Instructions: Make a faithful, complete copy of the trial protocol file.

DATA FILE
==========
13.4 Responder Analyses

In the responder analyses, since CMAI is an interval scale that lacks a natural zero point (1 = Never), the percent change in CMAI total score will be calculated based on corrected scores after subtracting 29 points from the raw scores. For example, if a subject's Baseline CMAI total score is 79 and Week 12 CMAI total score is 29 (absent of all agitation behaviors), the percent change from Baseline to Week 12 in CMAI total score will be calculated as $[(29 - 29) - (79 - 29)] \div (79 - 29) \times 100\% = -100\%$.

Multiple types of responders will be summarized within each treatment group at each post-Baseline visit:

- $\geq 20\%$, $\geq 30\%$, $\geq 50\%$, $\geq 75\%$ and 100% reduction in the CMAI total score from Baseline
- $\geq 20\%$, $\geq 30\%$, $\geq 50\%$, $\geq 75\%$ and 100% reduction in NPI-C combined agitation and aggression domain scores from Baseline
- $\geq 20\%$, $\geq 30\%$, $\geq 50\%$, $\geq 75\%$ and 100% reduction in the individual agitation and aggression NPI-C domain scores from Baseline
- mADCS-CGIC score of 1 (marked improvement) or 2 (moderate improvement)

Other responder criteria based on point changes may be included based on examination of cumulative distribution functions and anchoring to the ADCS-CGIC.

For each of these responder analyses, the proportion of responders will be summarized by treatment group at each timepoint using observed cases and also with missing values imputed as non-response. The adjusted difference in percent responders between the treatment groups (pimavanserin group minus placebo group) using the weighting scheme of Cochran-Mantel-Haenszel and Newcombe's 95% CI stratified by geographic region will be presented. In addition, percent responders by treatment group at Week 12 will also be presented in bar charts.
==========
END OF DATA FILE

13.4 Responder Analyses

In the responder analyses, since CMAI is an interval scale that lacks a natural zero point (1 = Never), the percent change in CMAI total score will be calculated based on corrected scores after subtracting 29 points from the raw scores. For example, if a subject's Baseline CMAI total score is 79 and Week 12 CMAI total score is 29 (absent of all agitation behaviors), the percent change from Baseline to Week 12 in CMAI total score will be calculated as $[(29 - 29) - (79 - 29)] \div (79 - 29) \times 100\% = -100\%$.

Multiple types of responders will be summarized within each treatment group at each post-Baseline visit:

- $\geq 20\%$, $\geq 30\%$, $\geq 50\%$, $\geq 75\%$ and 100% reduction in the CMAI total score from Baseline
- $\geq 20\%$, $\geq 30\%$, $\geq 50\%$, $\geq 75\%$ and 100% reduction in NPI-C combined agitation and aggression domain scores from Baseline
- $\geq 20\%$, $\geq 30\%$, $\geq 50\%$, $\geq 75\%$ and 100% reduction in the individual agitation and aggression NPI-C domain scores from Baseline
- mADCS-CGIC score of 1 (marked improvement) or 2 (moderate improvement)

Other responder criteria based on point changes may be included based on examination of cumulative distribution functions and anchoring to the ADCS-CGIC.

For each of these responder analyses, the proportion of responders will be summarized by treatment group at each timepoint using observed cases and also with missing values imputed as non-response. The adjusted difference in percent responders between the treatment groups (pimavanserin group minus placebo group) using the weighting scheme of Cochran-Mantel-Haenszel and Newcombe's 95% CI stratified by geographic region will be presented. In addition, percent responders by treatment group at Week 12 will also be presented in bar charts.